I recorded this, this morning at Mass at St. John Berchmans Cathedral. It is one of of five pieces composed by Ralph Vaughan Williams in a anthology called “Five Mystical Songs”. This is the fourth of the five movements.
I first encountered the mystic sounds of the piece that is stuck in my head today as a freshmen at St. Joseph Abbey and Seminary College in Spring of 2006. I was part of the schola cantorum, and this tune was the basis for one of psalm responses that was sung during the Easter Vigil. Ever since then, I’ve been enraptured when I hear its melody. Continue reading
This morning I was greeted to the new day by the voice of Etta echoing round my head singing her signature – “At Last.” No more need be said for this great woman of soul. Please enjoy. Continue reading
I’m sure that you’ve already seen this video and heard this awesome group. If you haven’t heard it already, please take a listen. It wa this song that was on repeat when I woke this morning.
Not his music or even his lyrics this morning filled my mind. Just his name over and over. So here you have it. Continue reading
While today it is almost heard exclusively at weddings and during the seasons of Christmas and Easter, “Jesu, Joy of Man’s Desiring” or more properly in German “Jesus bleibet meine Freude” by itself, it is the final movement of longer piece. The cantata “Herz und Mund und Tat und Leben” was composed by Johann Sebastian Bach between 1716 and 1723 during what is known as his Weimar period. Today it is rarely heard in its original setting. Continue reading
Major celestial bodies, like the larger, nearer planets or lower magnitude stars are easily found in the night sky without much need for computerized assistance or even coordinates. One can just walk outside at night and using a finder scope quickly home in on those objects. However, a large portion of the objects that fill the night time sky: planets, moons, higher magnitude stars, nebulae, distant galaxies are not observable by the naked eye or even with lower magnification finder scopes; thus it is necessary to use coordinates on a chart to find these objects.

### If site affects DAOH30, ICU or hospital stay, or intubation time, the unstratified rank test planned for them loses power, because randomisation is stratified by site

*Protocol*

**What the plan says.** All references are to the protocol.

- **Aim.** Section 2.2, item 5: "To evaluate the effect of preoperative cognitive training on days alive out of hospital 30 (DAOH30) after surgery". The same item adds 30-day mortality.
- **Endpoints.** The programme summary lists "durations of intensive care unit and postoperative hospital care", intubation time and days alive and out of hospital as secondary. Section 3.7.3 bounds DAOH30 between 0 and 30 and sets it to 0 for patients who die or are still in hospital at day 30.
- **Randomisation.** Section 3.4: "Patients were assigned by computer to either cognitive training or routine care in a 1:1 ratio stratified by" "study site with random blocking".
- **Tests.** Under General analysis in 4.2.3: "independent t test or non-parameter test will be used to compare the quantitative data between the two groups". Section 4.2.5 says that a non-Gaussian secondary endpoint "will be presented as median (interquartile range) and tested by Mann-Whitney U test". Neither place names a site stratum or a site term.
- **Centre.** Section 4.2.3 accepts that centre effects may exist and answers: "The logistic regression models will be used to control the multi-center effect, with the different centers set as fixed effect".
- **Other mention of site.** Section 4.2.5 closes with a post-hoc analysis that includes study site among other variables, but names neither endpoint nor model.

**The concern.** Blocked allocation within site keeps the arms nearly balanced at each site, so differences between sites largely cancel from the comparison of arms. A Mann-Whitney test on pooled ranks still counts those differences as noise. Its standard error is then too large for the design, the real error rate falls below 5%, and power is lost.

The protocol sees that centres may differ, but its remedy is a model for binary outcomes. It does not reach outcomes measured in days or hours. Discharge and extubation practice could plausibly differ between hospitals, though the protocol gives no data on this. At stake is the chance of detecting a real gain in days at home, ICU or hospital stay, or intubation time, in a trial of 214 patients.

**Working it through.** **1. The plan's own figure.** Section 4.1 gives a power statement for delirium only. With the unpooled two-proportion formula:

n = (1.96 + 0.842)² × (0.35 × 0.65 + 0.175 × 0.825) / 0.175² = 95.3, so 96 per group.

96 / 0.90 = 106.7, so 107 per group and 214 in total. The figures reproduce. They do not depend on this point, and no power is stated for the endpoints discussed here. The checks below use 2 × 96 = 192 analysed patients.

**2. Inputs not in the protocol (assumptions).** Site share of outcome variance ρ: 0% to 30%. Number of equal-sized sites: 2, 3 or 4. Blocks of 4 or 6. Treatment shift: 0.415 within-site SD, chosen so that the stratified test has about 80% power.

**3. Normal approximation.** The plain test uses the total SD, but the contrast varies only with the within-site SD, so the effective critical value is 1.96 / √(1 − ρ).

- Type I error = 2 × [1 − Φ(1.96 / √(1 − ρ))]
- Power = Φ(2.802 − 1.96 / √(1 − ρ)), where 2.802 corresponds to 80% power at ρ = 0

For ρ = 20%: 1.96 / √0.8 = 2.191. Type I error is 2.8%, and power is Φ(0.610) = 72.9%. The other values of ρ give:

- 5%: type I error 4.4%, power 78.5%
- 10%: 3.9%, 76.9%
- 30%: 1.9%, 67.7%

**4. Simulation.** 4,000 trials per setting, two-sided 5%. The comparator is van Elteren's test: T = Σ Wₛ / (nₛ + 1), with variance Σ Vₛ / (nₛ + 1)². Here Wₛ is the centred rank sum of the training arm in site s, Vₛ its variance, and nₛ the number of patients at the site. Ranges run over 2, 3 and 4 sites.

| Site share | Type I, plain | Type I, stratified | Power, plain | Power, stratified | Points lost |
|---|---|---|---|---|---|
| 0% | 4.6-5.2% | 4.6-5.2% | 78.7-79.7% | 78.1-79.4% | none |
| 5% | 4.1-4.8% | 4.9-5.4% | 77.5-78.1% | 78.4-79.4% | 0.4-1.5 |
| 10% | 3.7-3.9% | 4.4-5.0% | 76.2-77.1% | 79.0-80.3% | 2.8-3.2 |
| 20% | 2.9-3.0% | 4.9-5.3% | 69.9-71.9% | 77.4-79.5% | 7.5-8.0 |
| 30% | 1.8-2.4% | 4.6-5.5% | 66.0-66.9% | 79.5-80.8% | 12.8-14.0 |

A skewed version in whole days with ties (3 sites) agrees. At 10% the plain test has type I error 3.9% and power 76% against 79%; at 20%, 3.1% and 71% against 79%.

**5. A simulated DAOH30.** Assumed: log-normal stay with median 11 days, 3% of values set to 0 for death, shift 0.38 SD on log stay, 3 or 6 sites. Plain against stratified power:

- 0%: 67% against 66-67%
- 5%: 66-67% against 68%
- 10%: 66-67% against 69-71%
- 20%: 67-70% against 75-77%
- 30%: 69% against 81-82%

This morning I was greeted by the sounds of Billie Joel’s well loved “I Am an Innocent Man” stuck on repeat in my head. Billy Joel is so much more than just a piano man – pun intended – he’s a sociologist, a balladeer, and an historian. His music covers a slew of social issues far bigger than the artist, including topics such as the Vietnam War, the Cold War, the struggle of American steel workers and North Atlantic fishermen to make ends meet, and the effects of mass media on popular culture. Continue reading
I am proud to say that I have never been a willing participant in hearing this song. If it plays on the radio in my car, I change stations or turn off the radio altogether. It is pedantic, prattling, and in general represents an unrealistic junction between two totally disparate segments of American culture. And in my not so humble opinion it adds not one iota of benefit to music as an art.
Before people misinterpret what I’m saying about this song. Continue reading
Some days my mind gives me great words like ‘eudaimonia‘ or ‘matriculate’. Today, it decided to give me ‘hydrochlorothiazide’. You may think to yourself, “That sounds dangerous!” I promise you; it’s not, unless you don’t need it. Continue reading